The Quarterly of the Texas State Historical Association, Volume 2, July 1898 - April, 1899 Page: 67
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The Cherokee Nation of Indians
buried far from the tomb of his fathers and unsung in the solemn
dirge of his nation.
After this great national bereavement, 'the factions grew more
violent, and so great 'becaane their rancor that within the short
space of la few months the annals of this wretched people were
stained with a record of thirty-three murders of the nation's dis-
tinguisthed men. The United States again interiposed their au-
thority to put an end Ito this state ,of anarchy and crime. Commis-
sioners conferred with representatives of the three factions and
negotiated ,with them a plan of pacification out of which grew the
treaty of 1846. It provided for the extinctionn of all sectional pol-
icies and a general amnesty of all political offenses; it also re-
affirmed 'and extended the cession of land already made, and pro-
vided for their reversion to the United IStates in case 'of the extinc-
tion of the Cherokees or their abandonment 'of the possession.
After an interval of comparative repose, 'the Cherokees were
again aroused by serious disturbance. White settlers were tres-
passing upon their territory, and abolitionists from the North were
corrupting their slaves. T/he United States, in 1860, sent troops
to expel the invaders, but the Civil War put a stop to these mili-
tary operations. The war itself was the signal for further intestine
strife. The Indians were divided ,on the question 'of slavery, and
were, therefore, divided in their allegiance between the two con-
tending sections. The Ross party was in sympathy with the North;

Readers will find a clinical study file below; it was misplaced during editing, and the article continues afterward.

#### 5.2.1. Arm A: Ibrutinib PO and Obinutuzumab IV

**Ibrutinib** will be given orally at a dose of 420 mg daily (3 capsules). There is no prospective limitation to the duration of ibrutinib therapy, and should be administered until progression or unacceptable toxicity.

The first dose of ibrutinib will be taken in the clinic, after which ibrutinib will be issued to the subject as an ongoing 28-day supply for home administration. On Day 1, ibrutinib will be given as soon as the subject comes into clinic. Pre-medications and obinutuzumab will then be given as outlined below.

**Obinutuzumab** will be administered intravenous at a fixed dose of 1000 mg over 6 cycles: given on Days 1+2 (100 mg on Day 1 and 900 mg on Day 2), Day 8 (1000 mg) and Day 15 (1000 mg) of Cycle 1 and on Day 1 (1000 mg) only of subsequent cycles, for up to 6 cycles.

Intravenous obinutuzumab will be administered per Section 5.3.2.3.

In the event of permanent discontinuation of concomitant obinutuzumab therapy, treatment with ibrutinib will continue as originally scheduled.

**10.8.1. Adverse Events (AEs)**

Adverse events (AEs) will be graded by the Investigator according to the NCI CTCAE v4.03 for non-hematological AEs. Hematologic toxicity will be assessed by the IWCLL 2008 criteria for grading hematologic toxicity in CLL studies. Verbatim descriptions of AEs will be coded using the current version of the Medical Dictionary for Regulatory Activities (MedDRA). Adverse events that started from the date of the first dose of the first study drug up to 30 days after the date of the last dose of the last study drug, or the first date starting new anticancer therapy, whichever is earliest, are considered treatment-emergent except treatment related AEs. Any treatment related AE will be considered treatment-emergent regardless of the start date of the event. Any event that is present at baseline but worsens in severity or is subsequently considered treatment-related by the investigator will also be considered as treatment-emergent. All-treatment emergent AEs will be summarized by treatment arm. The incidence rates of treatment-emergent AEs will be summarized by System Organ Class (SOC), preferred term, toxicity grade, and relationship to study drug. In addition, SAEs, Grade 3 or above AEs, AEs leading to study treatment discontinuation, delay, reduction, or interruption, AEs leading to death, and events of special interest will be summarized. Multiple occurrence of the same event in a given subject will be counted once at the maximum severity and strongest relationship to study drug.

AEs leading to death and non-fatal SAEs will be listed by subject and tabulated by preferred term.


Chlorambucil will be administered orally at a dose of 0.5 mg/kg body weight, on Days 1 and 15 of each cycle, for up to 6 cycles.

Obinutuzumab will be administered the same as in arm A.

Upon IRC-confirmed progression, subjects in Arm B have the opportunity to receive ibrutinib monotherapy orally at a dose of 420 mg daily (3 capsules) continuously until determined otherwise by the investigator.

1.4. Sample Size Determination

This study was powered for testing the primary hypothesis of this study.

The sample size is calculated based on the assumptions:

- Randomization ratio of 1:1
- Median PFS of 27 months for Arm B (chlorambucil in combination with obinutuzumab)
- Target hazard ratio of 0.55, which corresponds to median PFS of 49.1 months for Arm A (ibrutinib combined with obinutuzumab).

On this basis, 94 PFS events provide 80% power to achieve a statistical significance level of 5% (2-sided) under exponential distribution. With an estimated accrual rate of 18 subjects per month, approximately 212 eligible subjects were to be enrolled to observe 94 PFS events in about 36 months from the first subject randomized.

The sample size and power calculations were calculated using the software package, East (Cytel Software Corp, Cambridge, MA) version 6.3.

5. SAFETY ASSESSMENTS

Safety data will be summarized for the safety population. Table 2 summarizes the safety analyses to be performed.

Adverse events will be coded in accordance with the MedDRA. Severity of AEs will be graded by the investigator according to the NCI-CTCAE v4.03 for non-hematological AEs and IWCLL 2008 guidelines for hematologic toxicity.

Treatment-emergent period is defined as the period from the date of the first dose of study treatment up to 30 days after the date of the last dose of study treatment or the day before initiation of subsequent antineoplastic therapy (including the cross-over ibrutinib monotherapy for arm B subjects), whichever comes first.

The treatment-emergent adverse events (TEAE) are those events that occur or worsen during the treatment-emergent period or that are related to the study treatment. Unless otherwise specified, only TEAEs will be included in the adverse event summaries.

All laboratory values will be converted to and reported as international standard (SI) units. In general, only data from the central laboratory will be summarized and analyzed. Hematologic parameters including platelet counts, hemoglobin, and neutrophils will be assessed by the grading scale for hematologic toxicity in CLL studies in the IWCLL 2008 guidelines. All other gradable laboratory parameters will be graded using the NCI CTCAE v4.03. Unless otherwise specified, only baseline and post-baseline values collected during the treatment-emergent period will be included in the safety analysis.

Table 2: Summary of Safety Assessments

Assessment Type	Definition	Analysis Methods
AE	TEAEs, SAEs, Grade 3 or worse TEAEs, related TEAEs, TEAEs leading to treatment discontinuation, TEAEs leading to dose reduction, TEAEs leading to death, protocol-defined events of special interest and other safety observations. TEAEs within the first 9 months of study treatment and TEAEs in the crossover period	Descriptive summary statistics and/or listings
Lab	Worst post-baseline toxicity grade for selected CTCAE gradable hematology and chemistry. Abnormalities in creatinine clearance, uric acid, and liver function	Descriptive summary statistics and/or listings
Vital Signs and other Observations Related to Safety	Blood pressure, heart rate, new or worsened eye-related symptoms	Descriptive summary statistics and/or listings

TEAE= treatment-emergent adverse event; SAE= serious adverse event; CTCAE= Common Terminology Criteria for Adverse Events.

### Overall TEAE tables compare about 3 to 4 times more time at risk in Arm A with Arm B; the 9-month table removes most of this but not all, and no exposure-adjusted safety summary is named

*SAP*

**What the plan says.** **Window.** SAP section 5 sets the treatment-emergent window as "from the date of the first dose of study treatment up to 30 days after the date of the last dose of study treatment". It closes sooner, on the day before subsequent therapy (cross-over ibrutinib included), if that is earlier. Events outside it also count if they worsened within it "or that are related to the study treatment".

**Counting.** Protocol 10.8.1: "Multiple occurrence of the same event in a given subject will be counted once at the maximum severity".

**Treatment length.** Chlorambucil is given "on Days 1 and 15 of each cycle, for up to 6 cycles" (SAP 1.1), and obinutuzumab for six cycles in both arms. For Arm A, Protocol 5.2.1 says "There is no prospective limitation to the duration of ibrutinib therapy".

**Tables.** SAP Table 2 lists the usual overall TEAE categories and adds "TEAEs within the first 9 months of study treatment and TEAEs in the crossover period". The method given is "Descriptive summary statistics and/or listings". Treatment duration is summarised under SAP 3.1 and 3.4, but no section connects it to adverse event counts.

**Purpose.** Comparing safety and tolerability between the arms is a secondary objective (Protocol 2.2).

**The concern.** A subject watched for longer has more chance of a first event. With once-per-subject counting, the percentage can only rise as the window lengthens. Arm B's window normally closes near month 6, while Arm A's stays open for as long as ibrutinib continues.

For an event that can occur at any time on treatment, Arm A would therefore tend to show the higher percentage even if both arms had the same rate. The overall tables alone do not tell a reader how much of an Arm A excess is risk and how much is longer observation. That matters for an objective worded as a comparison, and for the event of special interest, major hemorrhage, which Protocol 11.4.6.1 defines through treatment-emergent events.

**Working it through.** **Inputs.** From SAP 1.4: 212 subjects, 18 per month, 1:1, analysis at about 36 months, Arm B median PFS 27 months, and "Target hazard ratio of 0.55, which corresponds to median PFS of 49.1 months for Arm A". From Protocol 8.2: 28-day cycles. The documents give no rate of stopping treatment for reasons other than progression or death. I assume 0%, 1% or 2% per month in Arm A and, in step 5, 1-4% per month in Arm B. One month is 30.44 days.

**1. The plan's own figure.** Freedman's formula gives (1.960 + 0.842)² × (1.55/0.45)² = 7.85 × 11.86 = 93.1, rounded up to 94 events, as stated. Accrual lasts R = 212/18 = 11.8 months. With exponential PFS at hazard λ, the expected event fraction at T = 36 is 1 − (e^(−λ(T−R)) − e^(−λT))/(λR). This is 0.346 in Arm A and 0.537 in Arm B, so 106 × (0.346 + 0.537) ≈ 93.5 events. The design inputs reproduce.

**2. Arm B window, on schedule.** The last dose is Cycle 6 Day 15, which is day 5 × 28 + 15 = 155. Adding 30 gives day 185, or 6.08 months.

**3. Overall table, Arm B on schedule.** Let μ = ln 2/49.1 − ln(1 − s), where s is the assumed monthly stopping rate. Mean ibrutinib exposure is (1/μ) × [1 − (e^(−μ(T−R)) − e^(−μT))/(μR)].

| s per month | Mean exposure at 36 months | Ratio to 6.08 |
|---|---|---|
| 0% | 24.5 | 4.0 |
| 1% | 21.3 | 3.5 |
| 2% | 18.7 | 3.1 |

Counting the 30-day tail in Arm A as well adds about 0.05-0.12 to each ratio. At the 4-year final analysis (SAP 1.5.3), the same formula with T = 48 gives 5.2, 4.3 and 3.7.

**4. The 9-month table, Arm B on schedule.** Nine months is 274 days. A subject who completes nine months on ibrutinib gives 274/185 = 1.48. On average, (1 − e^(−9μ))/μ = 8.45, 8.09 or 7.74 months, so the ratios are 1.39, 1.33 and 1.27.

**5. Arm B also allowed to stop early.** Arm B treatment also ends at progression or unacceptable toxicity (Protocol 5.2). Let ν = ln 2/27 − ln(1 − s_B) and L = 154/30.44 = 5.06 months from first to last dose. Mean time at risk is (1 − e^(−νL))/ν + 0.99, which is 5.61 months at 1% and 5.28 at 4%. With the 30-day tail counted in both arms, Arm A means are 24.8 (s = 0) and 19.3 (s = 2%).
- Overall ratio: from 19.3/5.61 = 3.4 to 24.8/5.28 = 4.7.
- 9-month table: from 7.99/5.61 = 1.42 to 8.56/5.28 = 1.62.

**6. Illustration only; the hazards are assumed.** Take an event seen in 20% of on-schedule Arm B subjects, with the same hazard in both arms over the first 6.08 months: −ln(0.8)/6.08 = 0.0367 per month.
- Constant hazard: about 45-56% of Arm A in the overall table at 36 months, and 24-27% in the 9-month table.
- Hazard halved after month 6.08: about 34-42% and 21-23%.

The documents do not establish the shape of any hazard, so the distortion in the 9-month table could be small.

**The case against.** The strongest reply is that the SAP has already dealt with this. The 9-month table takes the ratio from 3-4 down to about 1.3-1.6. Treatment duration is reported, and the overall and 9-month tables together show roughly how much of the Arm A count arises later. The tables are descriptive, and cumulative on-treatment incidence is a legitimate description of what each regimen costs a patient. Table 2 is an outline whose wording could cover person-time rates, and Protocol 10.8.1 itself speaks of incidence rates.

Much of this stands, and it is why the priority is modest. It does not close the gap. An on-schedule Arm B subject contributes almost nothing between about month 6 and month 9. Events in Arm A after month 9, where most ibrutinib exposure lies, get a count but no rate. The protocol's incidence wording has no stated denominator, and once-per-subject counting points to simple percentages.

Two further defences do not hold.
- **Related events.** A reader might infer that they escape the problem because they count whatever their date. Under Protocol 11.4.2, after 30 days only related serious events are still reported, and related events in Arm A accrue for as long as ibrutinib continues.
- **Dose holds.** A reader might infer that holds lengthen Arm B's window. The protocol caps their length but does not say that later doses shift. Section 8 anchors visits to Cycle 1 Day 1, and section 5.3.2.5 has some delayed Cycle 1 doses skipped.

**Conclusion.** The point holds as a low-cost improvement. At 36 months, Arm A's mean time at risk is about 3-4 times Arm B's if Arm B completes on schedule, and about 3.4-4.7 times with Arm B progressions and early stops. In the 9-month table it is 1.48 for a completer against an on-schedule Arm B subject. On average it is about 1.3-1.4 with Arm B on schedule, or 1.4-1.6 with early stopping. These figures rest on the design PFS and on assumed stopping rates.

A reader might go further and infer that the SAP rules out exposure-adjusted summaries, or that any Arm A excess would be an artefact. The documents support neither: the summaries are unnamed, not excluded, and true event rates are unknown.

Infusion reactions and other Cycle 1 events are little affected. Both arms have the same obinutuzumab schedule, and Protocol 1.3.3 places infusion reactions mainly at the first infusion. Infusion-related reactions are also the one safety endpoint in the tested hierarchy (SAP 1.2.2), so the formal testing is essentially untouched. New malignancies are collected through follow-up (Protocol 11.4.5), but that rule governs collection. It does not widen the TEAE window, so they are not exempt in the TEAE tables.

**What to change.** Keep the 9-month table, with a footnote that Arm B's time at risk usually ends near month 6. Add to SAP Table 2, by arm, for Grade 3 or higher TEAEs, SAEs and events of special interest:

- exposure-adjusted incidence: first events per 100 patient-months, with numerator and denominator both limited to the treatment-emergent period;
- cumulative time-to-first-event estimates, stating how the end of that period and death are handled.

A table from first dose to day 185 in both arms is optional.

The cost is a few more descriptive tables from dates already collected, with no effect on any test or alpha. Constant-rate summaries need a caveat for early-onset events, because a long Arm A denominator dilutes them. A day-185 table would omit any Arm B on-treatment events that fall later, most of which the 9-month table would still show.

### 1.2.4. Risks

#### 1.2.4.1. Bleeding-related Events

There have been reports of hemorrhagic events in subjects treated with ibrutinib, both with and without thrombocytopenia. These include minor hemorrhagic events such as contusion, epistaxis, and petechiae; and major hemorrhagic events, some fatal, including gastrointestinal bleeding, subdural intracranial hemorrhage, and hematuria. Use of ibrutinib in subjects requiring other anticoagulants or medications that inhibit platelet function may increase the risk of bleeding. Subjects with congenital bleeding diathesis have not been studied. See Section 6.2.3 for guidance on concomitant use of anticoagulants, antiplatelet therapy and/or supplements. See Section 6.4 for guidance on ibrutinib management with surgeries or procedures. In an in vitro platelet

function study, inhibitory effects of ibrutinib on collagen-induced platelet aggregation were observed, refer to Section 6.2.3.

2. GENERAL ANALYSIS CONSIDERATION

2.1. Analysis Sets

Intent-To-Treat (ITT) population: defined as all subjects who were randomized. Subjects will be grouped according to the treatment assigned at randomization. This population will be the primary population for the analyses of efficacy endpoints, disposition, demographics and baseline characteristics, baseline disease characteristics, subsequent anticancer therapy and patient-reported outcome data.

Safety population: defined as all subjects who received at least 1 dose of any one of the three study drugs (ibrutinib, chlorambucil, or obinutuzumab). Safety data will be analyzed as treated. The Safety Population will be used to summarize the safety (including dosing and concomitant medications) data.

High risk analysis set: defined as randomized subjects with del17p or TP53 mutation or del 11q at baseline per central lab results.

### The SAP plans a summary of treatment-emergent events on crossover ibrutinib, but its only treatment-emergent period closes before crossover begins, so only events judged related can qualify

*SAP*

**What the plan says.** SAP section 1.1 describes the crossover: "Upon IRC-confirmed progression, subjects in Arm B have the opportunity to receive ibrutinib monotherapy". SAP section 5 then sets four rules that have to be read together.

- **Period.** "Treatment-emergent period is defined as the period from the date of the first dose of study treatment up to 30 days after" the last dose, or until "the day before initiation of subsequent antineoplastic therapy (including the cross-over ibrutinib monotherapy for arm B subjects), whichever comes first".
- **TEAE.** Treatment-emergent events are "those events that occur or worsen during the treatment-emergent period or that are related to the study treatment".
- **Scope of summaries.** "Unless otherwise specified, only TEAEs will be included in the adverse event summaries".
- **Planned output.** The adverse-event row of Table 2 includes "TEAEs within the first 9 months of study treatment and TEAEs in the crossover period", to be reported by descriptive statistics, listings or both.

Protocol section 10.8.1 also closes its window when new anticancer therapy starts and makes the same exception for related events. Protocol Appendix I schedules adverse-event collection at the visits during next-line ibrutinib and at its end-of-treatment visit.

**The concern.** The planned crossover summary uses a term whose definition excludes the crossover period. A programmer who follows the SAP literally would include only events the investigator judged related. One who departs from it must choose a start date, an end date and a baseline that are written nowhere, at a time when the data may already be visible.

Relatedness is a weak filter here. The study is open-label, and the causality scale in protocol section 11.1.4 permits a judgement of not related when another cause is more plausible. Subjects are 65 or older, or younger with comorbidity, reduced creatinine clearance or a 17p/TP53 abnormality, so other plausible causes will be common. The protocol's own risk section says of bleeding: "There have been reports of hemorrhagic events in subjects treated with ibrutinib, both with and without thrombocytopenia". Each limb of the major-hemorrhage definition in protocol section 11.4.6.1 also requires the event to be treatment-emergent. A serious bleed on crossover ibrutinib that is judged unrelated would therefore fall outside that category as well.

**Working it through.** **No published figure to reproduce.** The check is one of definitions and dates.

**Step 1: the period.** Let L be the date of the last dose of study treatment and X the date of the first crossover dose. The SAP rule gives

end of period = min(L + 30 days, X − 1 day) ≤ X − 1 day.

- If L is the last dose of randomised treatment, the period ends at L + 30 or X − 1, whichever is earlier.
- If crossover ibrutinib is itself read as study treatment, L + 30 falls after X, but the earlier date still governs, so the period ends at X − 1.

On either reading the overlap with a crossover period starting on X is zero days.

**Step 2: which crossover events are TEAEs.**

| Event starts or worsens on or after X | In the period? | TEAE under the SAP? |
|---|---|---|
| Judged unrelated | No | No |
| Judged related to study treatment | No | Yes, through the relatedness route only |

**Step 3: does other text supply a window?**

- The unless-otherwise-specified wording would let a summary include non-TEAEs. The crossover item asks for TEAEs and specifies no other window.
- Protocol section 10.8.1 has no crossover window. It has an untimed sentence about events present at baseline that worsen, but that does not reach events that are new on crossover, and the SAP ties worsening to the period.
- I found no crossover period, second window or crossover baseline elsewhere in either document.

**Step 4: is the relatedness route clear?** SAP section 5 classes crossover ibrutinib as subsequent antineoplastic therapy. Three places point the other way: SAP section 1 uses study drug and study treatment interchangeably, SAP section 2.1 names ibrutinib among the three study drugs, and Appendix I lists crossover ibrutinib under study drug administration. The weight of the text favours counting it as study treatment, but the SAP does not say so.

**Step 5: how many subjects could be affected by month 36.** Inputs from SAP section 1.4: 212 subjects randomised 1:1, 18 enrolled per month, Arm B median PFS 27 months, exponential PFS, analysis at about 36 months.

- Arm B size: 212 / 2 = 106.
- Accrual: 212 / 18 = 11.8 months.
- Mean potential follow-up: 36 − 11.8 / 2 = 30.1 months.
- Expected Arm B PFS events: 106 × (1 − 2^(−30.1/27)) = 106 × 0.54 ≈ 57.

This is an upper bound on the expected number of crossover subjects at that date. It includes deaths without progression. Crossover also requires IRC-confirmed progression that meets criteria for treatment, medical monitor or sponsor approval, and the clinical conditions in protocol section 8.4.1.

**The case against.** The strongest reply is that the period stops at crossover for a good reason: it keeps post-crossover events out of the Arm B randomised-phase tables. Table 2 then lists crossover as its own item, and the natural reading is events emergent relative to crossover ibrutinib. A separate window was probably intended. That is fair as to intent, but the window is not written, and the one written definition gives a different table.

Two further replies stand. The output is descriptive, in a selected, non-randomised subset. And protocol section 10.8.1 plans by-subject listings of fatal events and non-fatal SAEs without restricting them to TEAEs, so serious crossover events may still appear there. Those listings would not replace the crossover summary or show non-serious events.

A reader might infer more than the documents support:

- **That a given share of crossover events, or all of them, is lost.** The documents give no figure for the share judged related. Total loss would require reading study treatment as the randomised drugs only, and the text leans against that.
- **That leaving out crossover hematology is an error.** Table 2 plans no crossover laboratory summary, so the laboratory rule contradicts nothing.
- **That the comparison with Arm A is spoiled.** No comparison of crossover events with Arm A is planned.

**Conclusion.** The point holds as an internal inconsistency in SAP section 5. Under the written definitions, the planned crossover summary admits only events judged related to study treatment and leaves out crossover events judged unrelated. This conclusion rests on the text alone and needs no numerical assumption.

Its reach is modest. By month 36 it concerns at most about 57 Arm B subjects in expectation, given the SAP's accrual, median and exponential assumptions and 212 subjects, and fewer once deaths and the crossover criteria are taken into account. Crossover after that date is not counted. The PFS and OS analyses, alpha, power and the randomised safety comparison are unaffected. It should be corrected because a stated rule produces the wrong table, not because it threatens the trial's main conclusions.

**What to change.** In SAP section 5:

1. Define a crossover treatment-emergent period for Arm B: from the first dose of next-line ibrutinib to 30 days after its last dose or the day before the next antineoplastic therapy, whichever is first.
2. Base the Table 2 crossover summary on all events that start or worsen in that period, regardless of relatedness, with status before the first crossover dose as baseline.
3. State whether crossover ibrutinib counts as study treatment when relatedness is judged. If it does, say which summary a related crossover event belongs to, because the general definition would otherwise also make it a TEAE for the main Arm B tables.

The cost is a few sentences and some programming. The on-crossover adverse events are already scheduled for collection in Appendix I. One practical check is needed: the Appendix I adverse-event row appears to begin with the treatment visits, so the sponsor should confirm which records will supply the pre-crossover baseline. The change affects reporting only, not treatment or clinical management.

its opponents were friendly to the South. The two factions, how-
ever, met in convention and there healed their differences, and as
a single nation formed an alliance with the Confederate States.
They organized two regiments for the Southern army, and placed
them in command of Col. Drew and Col. Stand Watie, adherents
of the Ross and 'anti-Ross parties, respectively. Col. Drew's regi-
ment 'of Ross men soon deserted the Confederate colors and enlist-
ed in the United States service. Ross 'then renounced his affilia-
tions with the South and threw himself into the arms of the Fed-
eral government, not, however, to incur any peril in its defense,
but to hide under the 'shadow of its protection; for he at 'once took
refuge in the safe city of Philadelphia, in which he closely abided
till the close of the war. The Indian T'erritory, meantime, became
the theatre of guerilla warfare, and its warring factions daily grew
in the fervor of their mutual hatred.
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Texas State Historical Association. The Quarterly of the Texas State Historical Association, Volume 2, July 1898 - April, 1899, periodical, 1898/1899; Austin, Texas. (texashistory.unt.edu/ark:/67531/metapth101011/m1/71/: accessed June 25, 2017), University of North Texas Libraries, The Portal to Texas History, texashistory.unt.edu; crediting Texas State Historical Association.